Blanco County News
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Election Watch
Voters with Special Needs
Wednesday, October 6, 2010 • Posted October 5, 2010

Those who stay away from the election think that one vote will do no good: ’Tis but one step more to think one vote will do no harm. ~ Ralph Waldo Emerson

On September 1, 1999, Texas became the first state to require that all new voting systems be accessible to voters with disabilities and provide a practical and effective means for voters with disabilities to cast a secret ballot. In every federal election, and most nonfederal elections, every polling place in Texas must now provide at least one voting machine that offers headphones or other assistance to allow many voters with disabilities to vote privately and independently. In certain nonfederal elections held in counties with a population of less than 20,000, accessible machines may not be available at every polling place. To determine if accessible machines will be available or to request an accommodation, contact the early voting clerk of the county or political subdivision holding the election at least 21 days before the election.

Texas requires all polling places to be accessible to people with disabilities. Voting areas must be on the ground floor or accessible by elevator. If parking is offered to voters, at least one van-accessible parking spot must be provided. There must be a fully accessible path from the parking lot, through the entrance, to the voting area, and to the exit. If there are stairs, a ramp must be provided.

You are entitled to receive assistance if you cannot read or write; or have a physical disability that prevents you from reading or marking the ballot. Tell the election official if you need help to vote. You do not have to provide proof of your disability.

You may be assisted by any person of your choice who is not an election worker; two election workers on Election Day; or one election worker during early voting.

You may NOT be assisted by your employer; an agent of your employer; or an officer or agent of your union.

The person assisting you must read you the entire ballot, unless you ask to have only parts of the ballot read. The person assisting you must take an oath that he or she will not try to influence your vote and will mark your ballot as you direct. If you choose to be assisted by polling place officials, poll watchers and election inspectors may observe the voting process, but if you ask to be assisted by a person you choose, no one else may watch you vote.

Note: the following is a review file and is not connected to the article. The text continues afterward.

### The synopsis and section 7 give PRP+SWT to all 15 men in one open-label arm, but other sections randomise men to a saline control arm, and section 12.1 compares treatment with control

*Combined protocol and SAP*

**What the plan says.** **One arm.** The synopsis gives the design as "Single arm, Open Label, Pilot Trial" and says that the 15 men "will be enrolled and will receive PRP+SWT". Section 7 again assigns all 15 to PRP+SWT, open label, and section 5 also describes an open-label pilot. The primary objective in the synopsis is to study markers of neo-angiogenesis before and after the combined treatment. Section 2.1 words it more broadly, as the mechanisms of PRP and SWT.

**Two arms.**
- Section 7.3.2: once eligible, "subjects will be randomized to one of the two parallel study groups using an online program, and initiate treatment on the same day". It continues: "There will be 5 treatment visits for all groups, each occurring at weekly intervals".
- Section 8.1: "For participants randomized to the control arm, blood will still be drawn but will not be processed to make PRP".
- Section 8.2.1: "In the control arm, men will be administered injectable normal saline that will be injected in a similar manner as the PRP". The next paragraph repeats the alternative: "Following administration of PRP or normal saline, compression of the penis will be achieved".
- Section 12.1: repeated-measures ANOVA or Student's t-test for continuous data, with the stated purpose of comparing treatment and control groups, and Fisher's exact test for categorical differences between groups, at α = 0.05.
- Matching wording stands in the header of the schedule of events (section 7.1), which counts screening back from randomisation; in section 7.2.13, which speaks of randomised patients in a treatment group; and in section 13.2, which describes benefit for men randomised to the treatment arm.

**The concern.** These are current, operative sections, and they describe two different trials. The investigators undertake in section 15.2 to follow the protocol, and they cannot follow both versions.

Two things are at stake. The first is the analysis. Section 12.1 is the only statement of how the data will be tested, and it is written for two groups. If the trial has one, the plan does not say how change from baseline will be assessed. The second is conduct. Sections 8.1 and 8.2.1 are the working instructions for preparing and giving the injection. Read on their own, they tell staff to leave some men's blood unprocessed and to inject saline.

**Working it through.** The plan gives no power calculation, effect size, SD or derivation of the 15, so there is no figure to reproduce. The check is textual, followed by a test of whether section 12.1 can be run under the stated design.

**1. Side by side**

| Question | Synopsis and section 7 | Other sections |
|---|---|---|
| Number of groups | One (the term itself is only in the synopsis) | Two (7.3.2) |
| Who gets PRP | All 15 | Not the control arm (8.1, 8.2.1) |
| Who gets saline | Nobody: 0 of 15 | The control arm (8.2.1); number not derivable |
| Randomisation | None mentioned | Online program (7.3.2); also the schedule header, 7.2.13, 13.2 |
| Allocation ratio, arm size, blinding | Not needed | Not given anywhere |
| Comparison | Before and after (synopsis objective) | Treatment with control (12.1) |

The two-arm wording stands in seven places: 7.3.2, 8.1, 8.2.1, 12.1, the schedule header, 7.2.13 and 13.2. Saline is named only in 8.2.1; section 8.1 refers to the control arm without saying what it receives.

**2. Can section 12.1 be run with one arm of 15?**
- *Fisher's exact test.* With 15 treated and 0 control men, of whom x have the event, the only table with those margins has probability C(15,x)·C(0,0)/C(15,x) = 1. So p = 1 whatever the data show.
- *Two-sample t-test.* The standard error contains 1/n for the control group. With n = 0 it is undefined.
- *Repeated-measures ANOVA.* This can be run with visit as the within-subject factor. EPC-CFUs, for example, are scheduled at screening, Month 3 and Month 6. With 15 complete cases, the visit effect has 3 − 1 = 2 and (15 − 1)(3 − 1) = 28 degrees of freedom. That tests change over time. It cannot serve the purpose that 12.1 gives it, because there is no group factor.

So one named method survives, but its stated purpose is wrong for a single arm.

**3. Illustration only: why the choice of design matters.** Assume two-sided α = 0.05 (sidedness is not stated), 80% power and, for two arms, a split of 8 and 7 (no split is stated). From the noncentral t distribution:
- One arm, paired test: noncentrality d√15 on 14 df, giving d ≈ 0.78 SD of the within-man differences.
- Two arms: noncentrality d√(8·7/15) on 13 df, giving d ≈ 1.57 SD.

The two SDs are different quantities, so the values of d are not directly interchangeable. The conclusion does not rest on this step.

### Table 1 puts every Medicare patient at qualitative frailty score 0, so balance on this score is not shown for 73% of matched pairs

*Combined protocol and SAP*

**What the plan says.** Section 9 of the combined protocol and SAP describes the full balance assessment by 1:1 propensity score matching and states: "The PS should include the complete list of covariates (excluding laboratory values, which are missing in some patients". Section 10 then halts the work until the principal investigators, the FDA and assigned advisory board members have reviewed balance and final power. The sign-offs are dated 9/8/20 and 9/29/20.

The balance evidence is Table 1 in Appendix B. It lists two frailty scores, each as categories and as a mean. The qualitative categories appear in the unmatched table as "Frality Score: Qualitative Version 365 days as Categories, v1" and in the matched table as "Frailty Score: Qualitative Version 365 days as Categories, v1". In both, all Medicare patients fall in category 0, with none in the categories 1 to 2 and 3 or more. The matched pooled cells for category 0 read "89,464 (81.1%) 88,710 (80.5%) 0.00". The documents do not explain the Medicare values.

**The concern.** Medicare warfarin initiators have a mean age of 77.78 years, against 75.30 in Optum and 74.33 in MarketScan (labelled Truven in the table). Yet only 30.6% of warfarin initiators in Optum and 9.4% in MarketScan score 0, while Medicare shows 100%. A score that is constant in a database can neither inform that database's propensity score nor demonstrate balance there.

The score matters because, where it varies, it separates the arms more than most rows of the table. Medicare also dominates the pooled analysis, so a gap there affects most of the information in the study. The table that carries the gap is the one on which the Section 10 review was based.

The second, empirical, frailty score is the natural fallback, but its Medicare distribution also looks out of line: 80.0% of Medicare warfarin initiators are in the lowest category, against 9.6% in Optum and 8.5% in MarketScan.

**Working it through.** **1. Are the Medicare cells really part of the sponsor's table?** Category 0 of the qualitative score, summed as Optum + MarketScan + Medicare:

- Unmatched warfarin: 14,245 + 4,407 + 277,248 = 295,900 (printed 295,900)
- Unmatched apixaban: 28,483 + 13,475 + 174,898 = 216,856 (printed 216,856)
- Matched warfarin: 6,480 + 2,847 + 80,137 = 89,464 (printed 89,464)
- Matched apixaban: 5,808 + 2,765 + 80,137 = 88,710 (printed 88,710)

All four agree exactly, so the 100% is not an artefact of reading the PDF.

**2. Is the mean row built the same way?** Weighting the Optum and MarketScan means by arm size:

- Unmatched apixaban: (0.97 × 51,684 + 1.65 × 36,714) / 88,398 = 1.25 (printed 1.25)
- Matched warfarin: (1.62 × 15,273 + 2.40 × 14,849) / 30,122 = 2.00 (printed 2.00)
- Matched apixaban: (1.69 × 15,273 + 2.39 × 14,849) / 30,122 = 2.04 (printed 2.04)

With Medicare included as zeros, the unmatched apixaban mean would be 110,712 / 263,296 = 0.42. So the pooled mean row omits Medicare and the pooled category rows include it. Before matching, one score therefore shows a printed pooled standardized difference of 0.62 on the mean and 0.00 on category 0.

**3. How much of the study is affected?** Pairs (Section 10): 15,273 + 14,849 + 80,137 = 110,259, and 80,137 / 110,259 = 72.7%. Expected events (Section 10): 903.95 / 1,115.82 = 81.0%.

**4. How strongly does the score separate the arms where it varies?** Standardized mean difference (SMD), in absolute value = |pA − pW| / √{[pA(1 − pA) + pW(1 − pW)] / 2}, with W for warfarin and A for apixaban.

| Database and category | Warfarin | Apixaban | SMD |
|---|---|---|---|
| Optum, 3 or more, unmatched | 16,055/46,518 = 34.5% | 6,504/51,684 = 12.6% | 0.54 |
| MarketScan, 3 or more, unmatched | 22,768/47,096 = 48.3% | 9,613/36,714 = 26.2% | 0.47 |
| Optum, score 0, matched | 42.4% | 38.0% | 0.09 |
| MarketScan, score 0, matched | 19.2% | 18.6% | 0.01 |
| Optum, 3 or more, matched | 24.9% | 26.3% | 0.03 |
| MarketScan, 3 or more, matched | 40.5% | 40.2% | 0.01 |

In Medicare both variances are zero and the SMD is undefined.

It is illegal for a person assisting you to try to influence your vote; mark your ballot in a way other than the way you have asked; or tell anyone how you voted.

If you cannot speak English, or if you communicate only with sign language, you may use an interpreter to help you communicate with election officials. You may select any registered voter of your county to be your interpreter. If you cannot read the languages on the ballot, your interpreter may also assist you by translating the language on the ballot for you in the voting booth. (See assistance section above for more details.) If you are deaf and do not have a sign language interpreter who can accompany you to communicate with the poll worker or read the ballot, contact your local election officials before the election and request assistance.

If you are physically unable to enter the polling place, you may ask that an election officer bring a ballot to you at the entrance of the polling place or to a car at curbside. After you mark the ballot, give it to the election officer who will put it in the ballot box. Or, at your request, a companion may hand you a ballot and deposit it for you. If you plan to go alone to vote curbside, it is wise to call ahead so election officials will expect you. Generally speaking, you may vote curbside during the early voting period or on Election Day. Next week, Early Voting in Person.


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